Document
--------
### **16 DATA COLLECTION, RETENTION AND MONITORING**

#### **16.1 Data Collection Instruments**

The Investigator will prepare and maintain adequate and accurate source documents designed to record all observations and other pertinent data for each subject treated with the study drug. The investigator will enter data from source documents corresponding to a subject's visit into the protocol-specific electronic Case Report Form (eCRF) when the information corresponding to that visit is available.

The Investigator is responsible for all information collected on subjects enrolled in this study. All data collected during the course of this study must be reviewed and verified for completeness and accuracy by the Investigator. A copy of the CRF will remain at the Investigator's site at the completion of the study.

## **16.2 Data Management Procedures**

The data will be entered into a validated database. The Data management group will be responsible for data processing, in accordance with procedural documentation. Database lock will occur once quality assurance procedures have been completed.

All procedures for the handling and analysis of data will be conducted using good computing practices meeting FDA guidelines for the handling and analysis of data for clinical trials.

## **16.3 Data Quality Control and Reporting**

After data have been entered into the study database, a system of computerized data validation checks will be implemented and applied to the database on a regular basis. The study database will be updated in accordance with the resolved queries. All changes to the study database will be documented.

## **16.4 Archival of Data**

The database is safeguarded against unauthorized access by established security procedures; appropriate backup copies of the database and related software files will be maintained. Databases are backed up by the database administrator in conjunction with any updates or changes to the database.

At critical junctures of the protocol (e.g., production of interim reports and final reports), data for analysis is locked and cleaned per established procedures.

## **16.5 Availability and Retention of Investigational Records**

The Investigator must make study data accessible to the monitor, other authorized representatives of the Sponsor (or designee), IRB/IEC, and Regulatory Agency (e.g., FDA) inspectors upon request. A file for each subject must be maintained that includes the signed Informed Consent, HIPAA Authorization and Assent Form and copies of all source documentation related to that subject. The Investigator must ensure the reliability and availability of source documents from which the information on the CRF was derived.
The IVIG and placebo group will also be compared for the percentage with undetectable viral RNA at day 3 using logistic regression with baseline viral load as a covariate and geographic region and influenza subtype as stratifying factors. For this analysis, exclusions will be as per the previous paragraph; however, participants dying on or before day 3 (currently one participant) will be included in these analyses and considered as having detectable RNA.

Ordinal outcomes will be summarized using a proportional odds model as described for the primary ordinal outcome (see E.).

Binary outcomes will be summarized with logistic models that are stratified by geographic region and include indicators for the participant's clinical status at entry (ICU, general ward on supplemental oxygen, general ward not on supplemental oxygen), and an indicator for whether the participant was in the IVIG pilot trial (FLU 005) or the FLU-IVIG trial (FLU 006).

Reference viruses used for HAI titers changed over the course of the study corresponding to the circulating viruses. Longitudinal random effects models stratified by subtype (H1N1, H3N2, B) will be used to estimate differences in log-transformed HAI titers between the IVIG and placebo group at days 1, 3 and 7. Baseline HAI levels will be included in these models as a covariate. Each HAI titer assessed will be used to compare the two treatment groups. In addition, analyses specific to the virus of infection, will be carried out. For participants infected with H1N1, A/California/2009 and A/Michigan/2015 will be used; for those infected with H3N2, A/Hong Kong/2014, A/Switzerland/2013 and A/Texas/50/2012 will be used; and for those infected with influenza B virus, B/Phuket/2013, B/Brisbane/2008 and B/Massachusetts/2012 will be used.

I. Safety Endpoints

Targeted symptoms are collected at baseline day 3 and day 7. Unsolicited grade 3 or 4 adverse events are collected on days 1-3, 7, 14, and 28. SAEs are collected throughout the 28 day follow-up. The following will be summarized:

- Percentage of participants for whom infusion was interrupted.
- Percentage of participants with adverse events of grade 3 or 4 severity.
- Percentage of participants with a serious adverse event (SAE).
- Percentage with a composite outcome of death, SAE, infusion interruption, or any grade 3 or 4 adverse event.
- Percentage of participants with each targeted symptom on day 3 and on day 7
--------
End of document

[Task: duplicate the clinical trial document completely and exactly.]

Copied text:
### **16 DATA COLLECTION, RETENTION AND MONITORING**

#### **16.1 Data Collection Instruments**

The Investigator will prepare and maintain adequate and accurate source documents designed to record all observations and other pertinent data for each subject treated with the study drug. The investigator will enter data from source documents corresponding to a subject's visit into the protocol-specific electronic Case Report Form (eCRF) when the information corresponding to that visit is available.

The Investigator is responsible for all information collected on subjects enrolled in this study. All data collected during the course of this study must be reviewed and verified for completeness and accuracy by the Investigator. A copy of the CRF will remain at the Investigator's site at the completion of the study.

## **16.2 Data Management Procedures**

The data will be entered into a validated database. The Data management group will be responsible for data processing, in accordance with procedural documentation. Database lock will occur once quality assurance procedures have been completed.

All procedures for the handling and analysis of data will be conducted using good computing practices meeting FDA guidelines for the handling and analysis of data for clinical trials.

## **16.3 Data Quality Control and Reporting**

After data have been entered into the study database, a system of computerized data validation checks will be implemented and applied to the database on a regular basis. The study database will be updated in accordance with the resolved queries. All changes to the study database will be documented.

## **16.4 Archival of Data**

The database is safeguarded against unauthorized access by established security procedures; appropriate backup copies of the database and related software files will be maintained. Databases are backed up by the database administrator in conjunction with any updates or changes to the database.

At critical junctures of the protocol (e.g., production of interim reports and final reports), data for analysis is locked and cleaned per established procedures.

## **16.5 Availability and Retention of Investigational Records**

The Investigator must make study data accessible to the monitor, other authorized representatives of the Sponsor (or designee), IRB/IEC, and Regulatory Agency (e.g., FDA) inspectors upon request. A file for each subject must be maintained that includes the signed Informed Consent, HIPAA Authorization and Assent Form and copies of all source documentation related to that subject. The Investigator must ensure the reliability and availability of source documents from which the information on the CRF was derived.
The IVIG and placebo group will also be compared for the percentage with undetectable viral RNA at day 3 using logistic regression with baseline viral load as a covariate and geographic region and influenza subtype as stratifying factors. For this analysis, exclusions will be as per the previous paragraph; however, participants dying on or before day 3 (currently one participant) will be included in these analyses and considered as having detectable RNA.

Ordinal outcomes will be summarized using a proportional odds model as described for the primary ordinal outcome (see E.).

Binary outcomes will be summarized with logistic models that are stratified by geographic region and include indicators for the participant's clinical status at entry (ICU, general ward on supplemental oxygen, general ward not on supplemental oxygen), and an indicator for whether the participant was in the IVIG pilot trial (FLU 005) or the FLU-IVIG trial (FLU 006).

Reference viruses used for HAI titers changed over the course of the study corresponding to the circulating viruses. Longitudinal random effects models stratified by subtype (H1N1, H3N2, B) will be used to estimate differences in log-transformed HAI titers between the IVIG and placebo group at days 1, 3 and 7. Baseline HAI levels will be included in these models as a covariate. Each HAI titer assessed will be used to compare the two treatment groups. In addition, analyses specific to the virus of infection, will be carried out. For participants infected with H1N1, A/California/2009 and A/Michigan/2015 will be used; for those infected with H3N2, A/Hong Kong/2014, A/Switzerland/2013 and A/Texas/50/2012 will be used; and for those infected with influenza B virus, B/Phuket/2013, B/Brisbane/2008 and B/Massachusetts/2012 will be used.

I. Safety Endpoints

Targeted symptoms are collected at baseline day 3 and day 7. Unsolicited grade 3 or 4 adverse events are collected on days 1-3, 7, 14, and 28. SAEs are collected throughout the 28 day follow-up. The following will be summarized:

- Percentage of participants for whom infusion was interrupted.
- Percentage of participants with adverse events of grade 3 or 4 severity.
- Percentage of participants with a serious adverse event (SAE).
- Percentage with a composite outcome of death, SAE, infusion interruption, or any grade 3 or 4 adverse event.
- Percentage of participants with each targeted symptom on day 3 and on day 7